Assimilation of Atmospheric Infrared Sounder (AIRS) Data in a Regional Model
Shih-Hung Chou, NASA/MSFC, Huntsville, AL; and B. T. Zavodsky, W. M. Lapenta, and G. J. Jedlovec
The NASA Short-term Prediction Research and Transition (SPoRT) Center seeks to accelerate the infusion of NASA Earth Science Enterprise (ESE) observations, data assimilation and modeling research into NWS forecast operations and decision-making. The Atmospheric Infrared Sounder (AIRS), is expected to advance climate research and weather prediction into the 21st century. It is one of six instruments onboard Aqua, a satellite that is part of NASA's Earth Observing System. AIRS, along with two partner microwave sounding instruments, represents the most advanced atmospheric sounding system ever deployed in space. The system is capable of measuring the atmospheric temperature in the troposphere with radiosonde accuracies of 1 K over 1 km-thick layers under both clear and cloudy conditions, while the accuracy of the derived moisture profiles will exceed that obtained by radiosondes.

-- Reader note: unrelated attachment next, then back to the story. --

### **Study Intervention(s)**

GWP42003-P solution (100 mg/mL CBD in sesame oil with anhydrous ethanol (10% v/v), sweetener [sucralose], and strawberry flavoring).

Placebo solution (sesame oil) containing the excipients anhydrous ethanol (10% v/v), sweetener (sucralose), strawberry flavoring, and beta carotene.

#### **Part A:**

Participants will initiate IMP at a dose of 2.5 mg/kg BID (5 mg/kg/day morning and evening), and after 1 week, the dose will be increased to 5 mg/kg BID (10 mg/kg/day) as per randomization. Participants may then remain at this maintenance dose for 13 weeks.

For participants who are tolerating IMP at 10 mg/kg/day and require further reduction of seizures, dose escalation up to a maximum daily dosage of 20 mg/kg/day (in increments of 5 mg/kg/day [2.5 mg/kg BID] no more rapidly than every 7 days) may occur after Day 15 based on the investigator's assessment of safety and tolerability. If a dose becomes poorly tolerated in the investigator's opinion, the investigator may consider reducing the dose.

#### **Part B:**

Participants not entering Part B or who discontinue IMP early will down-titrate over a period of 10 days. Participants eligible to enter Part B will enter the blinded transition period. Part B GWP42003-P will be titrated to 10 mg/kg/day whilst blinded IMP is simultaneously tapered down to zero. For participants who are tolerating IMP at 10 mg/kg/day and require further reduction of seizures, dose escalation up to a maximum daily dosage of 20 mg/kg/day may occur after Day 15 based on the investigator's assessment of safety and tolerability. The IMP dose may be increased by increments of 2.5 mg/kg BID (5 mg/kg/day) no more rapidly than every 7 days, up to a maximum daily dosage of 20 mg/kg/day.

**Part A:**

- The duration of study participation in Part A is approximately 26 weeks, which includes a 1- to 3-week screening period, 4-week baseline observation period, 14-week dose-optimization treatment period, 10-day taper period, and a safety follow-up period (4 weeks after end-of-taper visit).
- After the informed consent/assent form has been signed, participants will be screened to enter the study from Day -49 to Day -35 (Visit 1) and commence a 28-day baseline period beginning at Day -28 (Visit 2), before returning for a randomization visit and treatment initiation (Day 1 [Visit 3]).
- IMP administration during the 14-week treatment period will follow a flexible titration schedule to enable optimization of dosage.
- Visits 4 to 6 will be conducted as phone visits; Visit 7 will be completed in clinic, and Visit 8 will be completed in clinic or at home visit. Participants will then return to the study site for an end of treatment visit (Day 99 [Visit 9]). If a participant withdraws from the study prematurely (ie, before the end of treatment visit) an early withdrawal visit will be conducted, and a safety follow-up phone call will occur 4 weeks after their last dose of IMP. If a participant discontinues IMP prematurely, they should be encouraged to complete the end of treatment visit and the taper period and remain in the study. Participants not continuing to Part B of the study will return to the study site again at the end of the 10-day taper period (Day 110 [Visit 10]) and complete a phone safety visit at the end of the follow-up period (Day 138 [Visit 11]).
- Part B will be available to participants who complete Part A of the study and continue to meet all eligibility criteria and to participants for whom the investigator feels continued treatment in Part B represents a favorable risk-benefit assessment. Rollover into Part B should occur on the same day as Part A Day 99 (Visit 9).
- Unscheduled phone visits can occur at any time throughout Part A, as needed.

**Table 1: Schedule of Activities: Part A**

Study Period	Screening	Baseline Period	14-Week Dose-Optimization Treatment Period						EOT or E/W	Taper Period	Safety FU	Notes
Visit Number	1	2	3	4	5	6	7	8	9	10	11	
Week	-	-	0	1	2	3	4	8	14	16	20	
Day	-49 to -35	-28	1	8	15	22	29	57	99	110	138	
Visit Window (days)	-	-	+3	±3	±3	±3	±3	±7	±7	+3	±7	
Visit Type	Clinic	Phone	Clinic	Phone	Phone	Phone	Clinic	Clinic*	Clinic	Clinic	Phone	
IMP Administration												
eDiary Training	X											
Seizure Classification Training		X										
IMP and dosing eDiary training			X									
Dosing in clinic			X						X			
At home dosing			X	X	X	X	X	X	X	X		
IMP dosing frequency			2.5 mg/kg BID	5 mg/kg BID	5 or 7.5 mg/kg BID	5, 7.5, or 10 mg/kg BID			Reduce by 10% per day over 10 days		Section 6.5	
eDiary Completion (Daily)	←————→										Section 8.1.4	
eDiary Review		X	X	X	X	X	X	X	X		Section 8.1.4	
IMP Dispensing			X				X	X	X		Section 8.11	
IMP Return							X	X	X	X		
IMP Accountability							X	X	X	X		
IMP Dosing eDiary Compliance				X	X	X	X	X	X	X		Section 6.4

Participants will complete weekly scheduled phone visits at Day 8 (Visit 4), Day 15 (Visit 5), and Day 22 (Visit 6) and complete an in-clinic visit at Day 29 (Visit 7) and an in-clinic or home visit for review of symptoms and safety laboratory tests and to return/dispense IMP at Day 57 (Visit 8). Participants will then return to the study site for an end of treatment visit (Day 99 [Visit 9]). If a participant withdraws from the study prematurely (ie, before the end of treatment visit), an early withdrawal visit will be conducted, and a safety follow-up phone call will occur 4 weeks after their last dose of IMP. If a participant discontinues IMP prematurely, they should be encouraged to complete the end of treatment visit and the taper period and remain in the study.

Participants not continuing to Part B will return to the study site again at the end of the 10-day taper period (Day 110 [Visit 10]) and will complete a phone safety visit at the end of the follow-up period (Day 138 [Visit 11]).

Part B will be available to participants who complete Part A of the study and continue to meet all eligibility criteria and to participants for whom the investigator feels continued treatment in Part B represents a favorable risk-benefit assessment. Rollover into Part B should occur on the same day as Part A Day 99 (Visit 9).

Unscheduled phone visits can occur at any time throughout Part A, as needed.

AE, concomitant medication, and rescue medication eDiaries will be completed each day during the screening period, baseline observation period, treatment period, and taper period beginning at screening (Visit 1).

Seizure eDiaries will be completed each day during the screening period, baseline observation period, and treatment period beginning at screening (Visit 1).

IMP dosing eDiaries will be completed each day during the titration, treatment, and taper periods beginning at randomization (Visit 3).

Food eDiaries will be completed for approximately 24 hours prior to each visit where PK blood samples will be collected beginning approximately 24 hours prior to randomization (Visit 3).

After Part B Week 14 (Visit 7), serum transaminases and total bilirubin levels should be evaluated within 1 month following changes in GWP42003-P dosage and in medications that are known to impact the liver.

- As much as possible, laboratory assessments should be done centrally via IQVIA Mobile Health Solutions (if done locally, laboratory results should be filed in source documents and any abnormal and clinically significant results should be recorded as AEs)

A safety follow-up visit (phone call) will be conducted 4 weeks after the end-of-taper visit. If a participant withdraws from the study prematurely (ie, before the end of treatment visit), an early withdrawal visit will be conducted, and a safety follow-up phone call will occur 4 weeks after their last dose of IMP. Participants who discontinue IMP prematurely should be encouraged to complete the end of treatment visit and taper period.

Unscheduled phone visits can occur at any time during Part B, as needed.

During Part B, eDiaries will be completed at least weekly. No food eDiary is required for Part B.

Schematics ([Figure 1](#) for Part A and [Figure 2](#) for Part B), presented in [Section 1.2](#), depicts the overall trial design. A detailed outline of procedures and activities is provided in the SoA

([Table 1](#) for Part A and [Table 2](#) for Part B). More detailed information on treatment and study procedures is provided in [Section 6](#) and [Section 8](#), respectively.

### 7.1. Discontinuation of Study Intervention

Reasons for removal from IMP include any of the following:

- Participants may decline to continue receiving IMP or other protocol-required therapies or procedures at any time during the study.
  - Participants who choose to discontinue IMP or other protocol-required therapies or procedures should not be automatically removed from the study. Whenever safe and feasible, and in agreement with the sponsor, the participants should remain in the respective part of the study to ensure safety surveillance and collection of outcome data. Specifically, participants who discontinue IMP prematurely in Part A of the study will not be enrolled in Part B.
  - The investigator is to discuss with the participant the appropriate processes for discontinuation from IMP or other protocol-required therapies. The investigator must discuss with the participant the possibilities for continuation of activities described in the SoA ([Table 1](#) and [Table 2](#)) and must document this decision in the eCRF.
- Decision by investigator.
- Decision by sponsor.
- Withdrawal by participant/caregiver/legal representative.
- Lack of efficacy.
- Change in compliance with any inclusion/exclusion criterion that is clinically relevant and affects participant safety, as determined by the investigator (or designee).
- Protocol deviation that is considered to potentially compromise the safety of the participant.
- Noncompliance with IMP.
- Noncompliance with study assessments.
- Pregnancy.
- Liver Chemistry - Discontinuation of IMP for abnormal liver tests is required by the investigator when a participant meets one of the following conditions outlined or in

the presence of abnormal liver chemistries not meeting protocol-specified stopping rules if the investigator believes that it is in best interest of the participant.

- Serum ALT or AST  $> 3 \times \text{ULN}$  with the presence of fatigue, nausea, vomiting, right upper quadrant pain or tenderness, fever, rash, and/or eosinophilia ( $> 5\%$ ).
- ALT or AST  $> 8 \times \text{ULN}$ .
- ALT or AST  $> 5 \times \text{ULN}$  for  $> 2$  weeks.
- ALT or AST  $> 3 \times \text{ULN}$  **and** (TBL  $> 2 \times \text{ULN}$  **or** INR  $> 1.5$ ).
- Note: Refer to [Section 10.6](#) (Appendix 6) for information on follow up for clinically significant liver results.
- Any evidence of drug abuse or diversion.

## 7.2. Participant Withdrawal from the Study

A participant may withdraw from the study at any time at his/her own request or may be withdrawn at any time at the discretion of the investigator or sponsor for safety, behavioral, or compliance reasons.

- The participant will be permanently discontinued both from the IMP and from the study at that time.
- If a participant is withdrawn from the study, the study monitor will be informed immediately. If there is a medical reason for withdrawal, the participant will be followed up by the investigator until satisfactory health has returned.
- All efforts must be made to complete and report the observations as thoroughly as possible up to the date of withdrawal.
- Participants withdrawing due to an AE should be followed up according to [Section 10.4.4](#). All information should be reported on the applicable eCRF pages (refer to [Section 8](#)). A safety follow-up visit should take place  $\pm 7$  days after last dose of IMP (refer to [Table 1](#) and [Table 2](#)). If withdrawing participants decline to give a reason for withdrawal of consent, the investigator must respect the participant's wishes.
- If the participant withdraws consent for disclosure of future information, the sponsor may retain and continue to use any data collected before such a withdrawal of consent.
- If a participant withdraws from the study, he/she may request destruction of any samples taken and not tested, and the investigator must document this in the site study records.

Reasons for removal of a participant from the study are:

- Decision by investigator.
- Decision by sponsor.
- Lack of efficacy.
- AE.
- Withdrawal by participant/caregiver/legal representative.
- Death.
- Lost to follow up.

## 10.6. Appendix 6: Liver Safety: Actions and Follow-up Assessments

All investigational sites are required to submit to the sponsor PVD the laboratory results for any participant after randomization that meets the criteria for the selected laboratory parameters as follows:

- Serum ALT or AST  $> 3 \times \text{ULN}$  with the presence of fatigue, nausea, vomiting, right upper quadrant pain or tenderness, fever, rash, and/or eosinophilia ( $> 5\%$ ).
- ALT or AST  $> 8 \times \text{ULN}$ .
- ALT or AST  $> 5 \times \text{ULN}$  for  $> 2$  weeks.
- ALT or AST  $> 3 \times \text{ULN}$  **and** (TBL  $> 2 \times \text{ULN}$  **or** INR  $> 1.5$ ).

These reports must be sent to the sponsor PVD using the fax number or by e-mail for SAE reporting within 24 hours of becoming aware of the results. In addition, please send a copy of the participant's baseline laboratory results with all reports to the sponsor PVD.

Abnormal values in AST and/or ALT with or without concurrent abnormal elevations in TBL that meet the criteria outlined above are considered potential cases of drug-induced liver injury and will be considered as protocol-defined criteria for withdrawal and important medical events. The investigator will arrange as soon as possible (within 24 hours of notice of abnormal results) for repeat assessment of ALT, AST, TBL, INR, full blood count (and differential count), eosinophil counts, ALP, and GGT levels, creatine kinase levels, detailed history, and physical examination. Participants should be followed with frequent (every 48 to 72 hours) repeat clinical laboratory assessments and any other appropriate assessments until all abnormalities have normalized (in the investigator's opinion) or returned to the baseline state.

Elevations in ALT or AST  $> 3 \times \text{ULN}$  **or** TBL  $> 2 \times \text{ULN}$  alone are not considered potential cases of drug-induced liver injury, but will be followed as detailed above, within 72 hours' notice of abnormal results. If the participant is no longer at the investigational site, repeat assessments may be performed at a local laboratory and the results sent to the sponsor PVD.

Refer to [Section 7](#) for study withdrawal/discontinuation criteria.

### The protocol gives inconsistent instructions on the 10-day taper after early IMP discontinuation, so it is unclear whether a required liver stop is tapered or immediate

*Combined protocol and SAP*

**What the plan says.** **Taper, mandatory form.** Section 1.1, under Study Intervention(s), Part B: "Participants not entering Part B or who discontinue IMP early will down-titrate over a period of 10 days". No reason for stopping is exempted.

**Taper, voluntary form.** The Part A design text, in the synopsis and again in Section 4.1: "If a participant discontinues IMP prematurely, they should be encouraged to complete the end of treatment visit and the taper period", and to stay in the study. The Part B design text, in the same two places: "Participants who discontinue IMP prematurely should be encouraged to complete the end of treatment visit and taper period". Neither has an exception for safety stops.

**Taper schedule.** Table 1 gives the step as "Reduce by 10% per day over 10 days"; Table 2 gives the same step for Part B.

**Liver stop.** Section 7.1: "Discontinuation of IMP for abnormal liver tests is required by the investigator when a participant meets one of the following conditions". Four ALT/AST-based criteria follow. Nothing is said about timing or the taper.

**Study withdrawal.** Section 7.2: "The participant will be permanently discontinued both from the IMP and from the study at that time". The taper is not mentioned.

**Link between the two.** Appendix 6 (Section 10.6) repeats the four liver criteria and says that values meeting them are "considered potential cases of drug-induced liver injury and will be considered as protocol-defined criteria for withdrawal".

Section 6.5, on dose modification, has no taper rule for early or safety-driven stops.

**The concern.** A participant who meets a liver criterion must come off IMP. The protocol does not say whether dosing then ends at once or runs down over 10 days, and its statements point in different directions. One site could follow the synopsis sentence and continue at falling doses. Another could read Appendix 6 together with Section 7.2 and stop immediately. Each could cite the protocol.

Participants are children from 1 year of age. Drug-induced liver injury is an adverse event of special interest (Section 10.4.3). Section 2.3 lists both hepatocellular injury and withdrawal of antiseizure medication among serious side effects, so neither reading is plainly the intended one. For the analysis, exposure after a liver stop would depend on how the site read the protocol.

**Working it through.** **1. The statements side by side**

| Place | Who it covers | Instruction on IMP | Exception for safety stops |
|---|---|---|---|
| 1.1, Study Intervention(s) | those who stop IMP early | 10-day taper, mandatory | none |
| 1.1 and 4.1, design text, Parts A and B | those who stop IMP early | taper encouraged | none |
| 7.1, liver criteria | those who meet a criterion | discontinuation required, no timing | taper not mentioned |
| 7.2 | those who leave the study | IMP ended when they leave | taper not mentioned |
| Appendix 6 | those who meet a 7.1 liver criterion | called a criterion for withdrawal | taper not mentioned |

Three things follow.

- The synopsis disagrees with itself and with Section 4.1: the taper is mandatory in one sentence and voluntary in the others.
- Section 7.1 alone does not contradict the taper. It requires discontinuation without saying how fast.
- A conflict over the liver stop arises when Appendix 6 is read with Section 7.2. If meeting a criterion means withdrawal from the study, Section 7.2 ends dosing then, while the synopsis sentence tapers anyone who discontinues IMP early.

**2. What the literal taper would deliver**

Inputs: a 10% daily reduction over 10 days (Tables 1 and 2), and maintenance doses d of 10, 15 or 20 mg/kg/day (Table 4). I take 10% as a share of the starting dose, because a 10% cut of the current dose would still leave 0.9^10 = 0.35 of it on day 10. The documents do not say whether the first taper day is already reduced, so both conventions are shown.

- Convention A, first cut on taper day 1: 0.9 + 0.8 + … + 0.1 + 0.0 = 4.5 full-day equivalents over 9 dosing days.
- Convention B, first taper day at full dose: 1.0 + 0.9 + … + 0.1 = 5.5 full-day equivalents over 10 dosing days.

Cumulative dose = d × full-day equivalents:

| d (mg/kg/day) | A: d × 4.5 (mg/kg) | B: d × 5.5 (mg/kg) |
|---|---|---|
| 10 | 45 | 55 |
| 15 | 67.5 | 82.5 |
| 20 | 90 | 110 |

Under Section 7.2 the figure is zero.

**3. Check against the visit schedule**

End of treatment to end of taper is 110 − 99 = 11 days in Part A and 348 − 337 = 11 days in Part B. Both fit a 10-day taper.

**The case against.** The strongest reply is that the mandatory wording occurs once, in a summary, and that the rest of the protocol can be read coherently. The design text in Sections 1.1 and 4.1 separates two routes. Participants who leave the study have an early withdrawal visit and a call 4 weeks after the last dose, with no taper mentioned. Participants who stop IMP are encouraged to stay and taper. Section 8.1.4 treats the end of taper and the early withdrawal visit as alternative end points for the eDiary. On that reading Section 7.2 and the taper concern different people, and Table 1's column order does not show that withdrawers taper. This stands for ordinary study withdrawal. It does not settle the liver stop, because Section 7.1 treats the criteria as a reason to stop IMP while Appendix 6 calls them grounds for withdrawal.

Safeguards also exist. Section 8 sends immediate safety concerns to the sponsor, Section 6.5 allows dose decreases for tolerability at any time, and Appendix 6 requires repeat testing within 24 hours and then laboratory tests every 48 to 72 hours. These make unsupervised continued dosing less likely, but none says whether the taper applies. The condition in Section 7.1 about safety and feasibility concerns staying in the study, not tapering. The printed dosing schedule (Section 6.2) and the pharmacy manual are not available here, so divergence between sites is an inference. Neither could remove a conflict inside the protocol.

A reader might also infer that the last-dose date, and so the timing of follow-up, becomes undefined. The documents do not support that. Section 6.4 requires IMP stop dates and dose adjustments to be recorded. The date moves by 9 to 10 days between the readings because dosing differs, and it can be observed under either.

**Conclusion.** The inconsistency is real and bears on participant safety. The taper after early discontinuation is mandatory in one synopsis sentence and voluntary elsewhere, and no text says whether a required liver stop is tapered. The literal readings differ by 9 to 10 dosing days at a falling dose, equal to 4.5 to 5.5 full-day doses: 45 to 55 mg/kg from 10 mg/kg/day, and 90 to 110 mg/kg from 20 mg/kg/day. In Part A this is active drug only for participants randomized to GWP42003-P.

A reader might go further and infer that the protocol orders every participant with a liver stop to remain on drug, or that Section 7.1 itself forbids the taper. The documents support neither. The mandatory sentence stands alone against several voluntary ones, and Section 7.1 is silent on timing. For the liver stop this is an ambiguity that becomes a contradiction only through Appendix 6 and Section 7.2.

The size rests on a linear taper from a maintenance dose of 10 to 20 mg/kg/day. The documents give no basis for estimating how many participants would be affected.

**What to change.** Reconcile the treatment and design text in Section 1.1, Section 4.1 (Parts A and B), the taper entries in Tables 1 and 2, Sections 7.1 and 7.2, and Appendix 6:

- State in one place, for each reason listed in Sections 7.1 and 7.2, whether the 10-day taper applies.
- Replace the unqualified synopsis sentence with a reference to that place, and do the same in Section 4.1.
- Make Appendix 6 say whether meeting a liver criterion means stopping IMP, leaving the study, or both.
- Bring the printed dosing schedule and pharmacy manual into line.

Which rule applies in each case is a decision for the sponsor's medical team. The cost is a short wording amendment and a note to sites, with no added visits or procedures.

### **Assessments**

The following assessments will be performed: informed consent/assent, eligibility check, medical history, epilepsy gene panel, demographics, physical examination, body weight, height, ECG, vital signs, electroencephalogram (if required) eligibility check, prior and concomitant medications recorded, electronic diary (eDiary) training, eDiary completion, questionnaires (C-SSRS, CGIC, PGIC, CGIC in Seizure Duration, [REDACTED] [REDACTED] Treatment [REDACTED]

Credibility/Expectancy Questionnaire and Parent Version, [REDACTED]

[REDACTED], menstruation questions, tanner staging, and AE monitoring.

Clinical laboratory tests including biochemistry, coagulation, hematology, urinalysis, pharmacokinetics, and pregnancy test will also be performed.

The purpose of this paper is to describe a procedure designed to optimally assimilate AIRS data at high spatial resolution over the ocean. The AIRS data are emulated as radiosondes and configured in Netcdf format. To achieve best possible results, high-quality Level 4.0 temperature and moisture profiles over the Pacific are used. The assimilation systems used in this study is the ARPS Data Analysis System (ADAS) developed in University of Oklahoma used extensively around the globe. Results will focus on quality control issues associated with AIRS, optimal assimilation strategies, and the impact of the AIRS data on subsequent numerical forecasts produced by the next generation Weather Research and Forecast (WRF) model.
Extended Abstract (780K)
Poster Session 5, Data Assimilation
Thursday, 2 February 2006, 9:45 AM-9:45 AM, Exhibit Hall A2
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